What of Legumes and the Risk of Bloat in Dry-Fed Dogs?

The Recent Trend of Adding Even MORE Fermentable Fibre via Grain-Free Foods Might Pose More, as of yet Undisclosed, Issues for Dogs…

Over the last month, there has been a lot of concern regarding “grain-free” dry foods. Our recent article on the risk of DCM in dogs fed grain-free diets explained what was going on. In short, grain-free is no much better than regular cereal-based dry food. They are still high in sugar and their replacing of cheap cereal with cheap legume seeds can hardly be considered a step forward. It’s great they’ve stopped using the likes of wheat and corn but 40-50% legume seeds come with its own problems. One concern was Dilated Cardio Myopathy (a result of a taurine deficiency). However, it’s not just grain-free dry foods we should be worried about in this respect but all high-carb, high-plant fibre containing, extruded dry foods. However, another concern has just been brought to my attention and that is the fermentation of inappropriate foods in a meat-eaters stomach and the risk of bloat in dogs.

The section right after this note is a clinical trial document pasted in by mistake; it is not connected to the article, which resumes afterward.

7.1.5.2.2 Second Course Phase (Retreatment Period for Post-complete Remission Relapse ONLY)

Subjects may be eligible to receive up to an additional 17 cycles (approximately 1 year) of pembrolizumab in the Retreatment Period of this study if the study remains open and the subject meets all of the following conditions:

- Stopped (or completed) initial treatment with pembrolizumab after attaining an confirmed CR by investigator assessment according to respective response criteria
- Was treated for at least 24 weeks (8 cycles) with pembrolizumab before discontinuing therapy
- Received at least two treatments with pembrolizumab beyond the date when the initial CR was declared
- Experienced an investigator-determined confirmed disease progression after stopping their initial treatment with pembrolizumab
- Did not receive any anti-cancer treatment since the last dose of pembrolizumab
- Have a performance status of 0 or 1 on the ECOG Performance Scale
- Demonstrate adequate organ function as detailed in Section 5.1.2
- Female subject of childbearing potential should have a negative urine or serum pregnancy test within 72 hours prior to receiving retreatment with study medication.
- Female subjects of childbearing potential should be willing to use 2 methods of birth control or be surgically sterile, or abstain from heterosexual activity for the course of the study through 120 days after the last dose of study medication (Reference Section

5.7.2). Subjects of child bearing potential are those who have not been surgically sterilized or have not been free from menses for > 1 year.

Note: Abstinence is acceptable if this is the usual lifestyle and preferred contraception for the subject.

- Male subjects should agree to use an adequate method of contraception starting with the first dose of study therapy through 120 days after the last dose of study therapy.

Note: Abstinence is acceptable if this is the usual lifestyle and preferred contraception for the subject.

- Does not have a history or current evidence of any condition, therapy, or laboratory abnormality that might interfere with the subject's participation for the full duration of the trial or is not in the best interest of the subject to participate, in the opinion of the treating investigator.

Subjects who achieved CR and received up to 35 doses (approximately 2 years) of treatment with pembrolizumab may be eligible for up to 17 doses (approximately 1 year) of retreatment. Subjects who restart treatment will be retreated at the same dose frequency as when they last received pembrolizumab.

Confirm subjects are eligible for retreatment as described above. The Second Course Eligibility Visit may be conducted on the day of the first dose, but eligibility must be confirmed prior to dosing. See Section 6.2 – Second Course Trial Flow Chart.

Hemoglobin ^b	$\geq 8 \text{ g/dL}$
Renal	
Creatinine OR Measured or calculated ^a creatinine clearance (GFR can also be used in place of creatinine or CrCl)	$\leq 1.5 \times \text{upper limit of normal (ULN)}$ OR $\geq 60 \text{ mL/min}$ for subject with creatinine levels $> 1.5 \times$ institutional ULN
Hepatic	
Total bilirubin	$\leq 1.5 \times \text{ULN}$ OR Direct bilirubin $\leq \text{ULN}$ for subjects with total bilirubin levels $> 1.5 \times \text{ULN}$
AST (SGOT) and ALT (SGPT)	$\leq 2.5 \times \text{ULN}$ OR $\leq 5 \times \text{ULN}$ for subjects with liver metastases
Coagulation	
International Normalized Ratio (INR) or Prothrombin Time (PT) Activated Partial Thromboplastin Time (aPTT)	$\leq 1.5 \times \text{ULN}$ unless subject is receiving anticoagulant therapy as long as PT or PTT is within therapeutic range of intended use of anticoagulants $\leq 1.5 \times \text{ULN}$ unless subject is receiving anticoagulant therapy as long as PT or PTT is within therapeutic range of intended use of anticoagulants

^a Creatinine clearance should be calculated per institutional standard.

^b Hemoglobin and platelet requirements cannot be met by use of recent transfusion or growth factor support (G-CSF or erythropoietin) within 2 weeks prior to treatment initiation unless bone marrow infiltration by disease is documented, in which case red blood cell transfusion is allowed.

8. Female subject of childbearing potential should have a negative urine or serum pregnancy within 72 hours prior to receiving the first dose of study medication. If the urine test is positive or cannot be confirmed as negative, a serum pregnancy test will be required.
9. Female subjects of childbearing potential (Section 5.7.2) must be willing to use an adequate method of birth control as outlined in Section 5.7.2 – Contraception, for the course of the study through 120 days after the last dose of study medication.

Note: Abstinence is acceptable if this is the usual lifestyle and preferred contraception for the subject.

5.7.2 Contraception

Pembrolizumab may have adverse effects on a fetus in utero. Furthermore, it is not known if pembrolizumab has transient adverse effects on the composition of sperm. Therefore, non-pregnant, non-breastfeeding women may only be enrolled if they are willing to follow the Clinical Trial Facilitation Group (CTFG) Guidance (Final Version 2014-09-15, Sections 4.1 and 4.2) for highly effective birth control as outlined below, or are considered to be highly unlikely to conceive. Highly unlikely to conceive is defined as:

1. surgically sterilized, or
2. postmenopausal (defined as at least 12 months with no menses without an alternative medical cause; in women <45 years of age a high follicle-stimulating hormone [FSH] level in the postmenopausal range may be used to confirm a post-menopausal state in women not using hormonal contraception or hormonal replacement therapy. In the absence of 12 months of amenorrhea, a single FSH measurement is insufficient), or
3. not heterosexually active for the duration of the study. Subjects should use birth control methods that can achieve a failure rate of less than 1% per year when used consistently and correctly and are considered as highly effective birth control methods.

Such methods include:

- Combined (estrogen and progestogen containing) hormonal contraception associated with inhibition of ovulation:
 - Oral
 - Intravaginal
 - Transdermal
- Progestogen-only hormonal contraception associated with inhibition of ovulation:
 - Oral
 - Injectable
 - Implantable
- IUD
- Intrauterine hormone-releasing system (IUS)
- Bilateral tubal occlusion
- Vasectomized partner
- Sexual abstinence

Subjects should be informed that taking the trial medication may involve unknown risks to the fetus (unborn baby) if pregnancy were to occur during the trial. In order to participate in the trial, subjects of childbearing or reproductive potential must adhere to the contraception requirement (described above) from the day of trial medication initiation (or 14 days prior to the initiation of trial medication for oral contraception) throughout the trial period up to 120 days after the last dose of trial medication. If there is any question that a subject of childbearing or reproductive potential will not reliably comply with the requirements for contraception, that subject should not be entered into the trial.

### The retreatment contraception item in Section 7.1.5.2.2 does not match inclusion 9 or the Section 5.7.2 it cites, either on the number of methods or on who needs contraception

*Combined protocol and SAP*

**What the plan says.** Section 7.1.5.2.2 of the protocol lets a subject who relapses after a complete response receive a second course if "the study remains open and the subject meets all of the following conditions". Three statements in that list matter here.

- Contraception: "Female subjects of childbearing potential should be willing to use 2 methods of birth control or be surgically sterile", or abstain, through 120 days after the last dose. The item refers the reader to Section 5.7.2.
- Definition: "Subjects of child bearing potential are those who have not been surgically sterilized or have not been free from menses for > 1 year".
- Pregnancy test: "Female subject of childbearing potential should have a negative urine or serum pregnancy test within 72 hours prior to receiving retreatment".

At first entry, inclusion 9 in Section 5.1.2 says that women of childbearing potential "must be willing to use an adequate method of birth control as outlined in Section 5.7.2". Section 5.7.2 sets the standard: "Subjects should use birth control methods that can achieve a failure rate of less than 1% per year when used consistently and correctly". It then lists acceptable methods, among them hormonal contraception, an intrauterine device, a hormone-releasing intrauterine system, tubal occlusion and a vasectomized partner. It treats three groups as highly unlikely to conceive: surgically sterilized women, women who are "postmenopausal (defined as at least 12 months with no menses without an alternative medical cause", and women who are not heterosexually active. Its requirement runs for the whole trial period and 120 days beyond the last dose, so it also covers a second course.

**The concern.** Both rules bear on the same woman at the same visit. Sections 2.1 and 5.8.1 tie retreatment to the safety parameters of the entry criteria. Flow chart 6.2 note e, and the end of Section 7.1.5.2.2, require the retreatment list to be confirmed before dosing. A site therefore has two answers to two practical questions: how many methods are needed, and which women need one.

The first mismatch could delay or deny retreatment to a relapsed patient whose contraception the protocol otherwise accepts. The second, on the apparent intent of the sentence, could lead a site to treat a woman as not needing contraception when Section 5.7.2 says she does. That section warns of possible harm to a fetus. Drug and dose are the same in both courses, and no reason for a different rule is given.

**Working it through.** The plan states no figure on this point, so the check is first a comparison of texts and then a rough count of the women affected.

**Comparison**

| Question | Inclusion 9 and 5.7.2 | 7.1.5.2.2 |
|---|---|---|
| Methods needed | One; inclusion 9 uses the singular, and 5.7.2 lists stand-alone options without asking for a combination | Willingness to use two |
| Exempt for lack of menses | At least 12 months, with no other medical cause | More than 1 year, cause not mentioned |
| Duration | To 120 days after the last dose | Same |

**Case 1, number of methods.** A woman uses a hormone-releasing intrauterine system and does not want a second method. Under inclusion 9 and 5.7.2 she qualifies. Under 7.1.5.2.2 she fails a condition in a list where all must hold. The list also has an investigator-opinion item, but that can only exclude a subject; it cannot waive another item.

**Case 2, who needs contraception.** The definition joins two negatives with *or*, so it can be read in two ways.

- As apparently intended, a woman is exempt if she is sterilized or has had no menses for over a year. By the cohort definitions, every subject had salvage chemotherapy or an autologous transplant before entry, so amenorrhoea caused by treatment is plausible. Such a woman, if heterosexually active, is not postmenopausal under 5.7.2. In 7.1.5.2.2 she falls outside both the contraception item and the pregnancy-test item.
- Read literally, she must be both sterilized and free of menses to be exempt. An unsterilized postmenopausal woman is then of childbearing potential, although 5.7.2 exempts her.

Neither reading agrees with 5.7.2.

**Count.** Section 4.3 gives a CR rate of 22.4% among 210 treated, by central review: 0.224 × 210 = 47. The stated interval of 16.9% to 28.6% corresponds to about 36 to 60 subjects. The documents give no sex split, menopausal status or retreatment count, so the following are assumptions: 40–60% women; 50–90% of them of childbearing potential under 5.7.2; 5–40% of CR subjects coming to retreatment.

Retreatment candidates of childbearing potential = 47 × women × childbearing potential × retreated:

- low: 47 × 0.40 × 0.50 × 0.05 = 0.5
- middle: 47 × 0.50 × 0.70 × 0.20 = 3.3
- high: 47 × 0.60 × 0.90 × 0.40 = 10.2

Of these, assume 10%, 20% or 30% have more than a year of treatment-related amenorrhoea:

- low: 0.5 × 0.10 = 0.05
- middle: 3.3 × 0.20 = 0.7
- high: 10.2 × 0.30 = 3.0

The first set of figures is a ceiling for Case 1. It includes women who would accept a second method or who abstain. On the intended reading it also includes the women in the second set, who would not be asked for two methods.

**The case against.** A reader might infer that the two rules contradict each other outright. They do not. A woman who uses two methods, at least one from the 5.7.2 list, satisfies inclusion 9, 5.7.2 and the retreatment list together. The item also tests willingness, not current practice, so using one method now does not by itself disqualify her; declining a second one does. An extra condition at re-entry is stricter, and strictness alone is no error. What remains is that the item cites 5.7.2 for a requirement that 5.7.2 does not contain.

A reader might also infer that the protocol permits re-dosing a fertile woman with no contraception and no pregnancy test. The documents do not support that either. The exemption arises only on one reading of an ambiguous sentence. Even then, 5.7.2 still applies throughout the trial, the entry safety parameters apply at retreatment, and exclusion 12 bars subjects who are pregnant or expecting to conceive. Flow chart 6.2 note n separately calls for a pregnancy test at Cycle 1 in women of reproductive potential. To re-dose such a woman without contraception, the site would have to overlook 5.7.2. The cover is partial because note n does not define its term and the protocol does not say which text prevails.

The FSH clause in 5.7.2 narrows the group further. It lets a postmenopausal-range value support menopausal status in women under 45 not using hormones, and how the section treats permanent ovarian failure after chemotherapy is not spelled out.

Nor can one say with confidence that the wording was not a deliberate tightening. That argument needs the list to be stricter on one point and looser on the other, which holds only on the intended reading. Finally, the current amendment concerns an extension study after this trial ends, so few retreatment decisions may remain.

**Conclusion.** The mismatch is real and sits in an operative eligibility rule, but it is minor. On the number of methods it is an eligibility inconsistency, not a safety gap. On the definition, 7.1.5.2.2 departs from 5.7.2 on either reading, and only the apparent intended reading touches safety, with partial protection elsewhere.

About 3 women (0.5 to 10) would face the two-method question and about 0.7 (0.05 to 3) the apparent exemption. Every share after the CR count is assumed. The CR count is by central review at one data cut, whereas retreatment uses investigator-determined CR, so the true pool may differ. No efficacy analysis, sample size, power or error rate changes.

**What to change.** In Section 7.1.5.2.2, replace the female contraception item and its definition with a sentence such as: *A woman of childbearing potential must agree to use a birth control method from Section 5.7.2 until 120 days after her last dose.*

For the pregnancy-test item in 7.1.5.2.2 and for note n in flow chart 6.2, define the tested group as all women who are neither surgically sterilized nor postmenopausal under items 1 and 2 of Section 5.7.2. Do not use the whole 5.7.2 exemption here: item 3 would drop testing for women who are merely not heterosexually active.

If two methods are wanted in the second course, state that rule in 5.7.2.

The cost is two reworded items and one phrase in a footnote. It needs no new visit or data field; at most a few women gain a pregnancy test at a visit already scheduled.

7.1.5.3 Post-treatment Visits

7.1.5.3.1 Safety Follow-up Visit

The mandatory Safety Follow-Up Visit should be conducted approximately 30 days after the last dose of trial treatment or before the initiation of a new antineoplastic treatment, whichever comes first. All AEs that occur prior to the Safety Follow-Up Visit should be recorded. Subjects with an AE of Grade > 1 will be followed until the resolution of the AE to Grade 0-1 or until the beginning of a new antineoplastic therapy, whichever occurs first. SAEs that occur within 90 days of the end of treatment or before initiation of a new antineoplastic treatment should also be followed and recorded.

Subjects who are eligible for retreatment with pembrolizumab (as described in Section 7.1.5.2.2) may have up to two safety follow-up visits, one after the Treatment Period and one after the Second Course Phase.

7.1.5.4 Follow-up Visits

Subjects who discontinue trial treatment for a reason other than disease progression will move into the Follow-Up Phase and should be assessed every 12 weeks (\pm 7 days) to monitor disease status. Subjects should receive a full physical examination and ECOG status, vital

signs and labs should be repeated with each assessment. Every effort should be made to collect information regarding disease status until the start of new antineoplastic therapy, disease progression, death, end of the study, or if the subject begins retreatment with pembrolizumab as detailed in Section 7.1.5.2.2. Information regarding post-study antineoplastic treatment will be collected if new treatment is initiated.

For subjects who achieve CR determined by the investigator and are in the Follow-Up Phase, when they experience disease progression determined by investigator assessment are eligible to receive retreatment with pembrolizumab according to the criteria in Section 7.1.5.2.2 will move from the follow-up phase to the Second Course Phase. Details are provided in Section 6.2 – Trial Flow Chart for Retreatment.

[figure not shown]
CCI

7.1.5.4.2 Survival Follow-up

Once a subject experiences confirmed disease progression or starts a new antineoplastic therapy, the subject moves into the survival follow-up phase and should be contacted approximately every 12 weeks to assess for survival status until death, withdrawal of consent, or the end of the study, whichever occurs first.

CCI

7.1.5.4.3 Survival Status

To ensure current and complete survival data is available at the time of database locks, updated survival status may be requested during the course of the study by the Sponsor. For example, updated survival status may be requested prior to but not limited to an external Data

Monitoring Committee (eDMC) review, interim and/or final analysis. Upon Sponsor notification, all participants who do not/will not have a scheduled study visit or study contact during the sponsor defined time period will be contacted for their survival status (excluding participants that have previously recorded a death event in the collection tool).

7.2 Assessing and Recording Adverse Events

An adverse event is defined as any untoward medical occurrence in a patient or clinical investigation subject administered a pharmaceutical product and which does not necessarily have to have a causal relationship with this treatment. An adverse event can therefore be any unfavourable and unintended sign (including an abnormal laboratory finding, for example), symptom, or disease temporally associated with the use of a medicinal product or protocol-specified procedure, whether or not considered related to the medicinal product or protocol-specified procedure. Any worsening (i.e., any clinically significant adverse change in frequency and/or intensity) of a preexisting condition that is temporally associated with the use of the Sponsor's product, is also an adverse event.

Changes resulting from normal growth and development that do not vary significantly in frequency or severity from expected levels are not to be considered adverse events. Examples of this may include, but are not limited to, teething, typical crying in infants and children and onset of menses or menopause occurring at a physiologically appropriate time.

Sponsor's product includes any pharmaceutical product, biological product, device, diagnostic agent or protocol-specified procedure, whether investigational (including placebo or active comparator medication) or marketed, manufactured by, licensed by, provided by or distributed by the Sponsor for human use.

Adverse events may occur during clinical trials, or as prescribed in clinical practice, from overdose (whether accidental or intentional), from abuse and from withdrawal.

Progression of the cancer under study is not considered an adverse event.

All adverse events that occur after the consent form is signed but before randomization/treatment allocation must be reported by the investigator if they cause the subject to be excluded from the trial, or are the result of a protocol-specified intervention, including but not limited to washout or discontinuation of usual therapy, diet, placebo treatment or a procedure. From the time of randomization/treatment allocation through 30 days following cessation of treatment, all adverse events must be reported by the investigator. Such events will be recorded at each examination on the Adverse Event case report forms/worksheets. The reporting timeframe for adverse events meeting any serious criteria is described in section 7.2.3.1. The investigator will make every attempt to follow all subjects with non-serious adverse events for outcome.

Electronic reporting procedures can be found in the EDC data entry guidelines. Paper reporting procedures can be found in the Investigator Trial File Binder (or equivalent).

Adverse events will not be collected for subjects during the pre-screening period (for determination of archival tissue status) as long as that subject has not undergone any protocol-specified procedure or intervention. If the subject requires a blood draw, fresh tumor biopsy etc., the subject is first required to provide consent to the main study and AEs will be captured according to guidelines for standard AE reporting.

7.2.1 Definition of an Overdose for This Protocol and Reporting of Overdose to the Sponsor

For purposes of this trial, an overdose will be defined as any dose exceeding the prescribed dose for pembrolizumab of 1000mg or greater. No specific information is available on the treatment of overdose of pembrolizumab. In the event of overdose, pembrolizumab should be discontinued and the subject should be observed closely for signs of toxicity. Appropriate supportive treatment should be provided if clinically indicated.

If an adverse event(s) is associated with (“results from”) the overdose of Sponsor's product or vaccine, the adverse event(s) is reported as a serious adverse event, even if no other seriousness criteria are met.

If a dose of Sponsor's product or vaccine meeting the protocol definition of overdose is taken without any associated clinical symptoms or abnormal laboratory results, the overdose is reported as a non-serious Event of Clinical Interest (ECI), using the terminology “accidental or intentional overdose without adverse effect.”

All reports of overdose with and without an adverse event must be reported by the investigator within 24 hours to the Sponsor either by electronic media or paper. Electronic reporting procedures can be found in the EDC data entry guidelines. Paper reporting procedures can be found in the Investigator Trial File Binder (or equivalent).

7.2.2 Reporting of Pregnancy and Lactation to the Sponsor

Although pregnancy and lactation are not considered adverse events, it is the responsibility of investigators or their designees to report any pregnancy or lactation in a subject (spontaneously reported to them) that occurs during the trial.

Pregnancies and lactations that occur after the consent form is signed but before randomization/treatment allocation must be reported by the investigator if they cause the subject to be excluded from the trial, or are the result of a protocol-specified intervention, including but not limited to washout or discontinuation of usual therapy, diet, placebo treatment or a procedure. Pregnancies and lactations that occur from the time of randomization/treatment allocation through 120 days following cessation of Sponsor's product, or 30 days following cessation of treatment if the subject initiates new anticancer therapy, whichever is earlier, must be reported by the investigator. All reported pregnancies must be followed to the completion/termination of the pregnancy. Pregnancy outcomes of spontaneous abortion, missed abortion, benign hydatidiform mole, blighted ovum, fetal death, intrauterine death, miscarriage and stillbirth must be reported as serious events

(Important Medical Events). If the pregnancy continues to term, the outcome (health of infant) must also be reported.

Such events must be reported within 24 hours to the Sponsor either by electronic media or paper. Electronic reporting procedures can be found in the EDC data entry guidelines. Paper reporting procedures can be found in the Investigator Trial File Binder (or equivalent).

It’s not easy to feed an animal biologically inappropriate foods, as we have learned repeatedly to our cost…

For years, we humans have tried taking nutritional shortcuts in our meat industry and it rarely works out for them or for us. The recent BSE crisis being the prime example.

We have known for many years that you can’t feed meat, at least too much of it, to a ruminant. Their ultra slow systems adapted to the slow microbiological digestion of plant fibre, hang on to the meat too long in the systems. Over the course of an hour to a day, a lot of gas can build internally which causes a thick foam in their stomach. The increasing internal pressure slowly shuts off vital processes and, together with the rotting meat in their intestines, they die slowly and in great pain.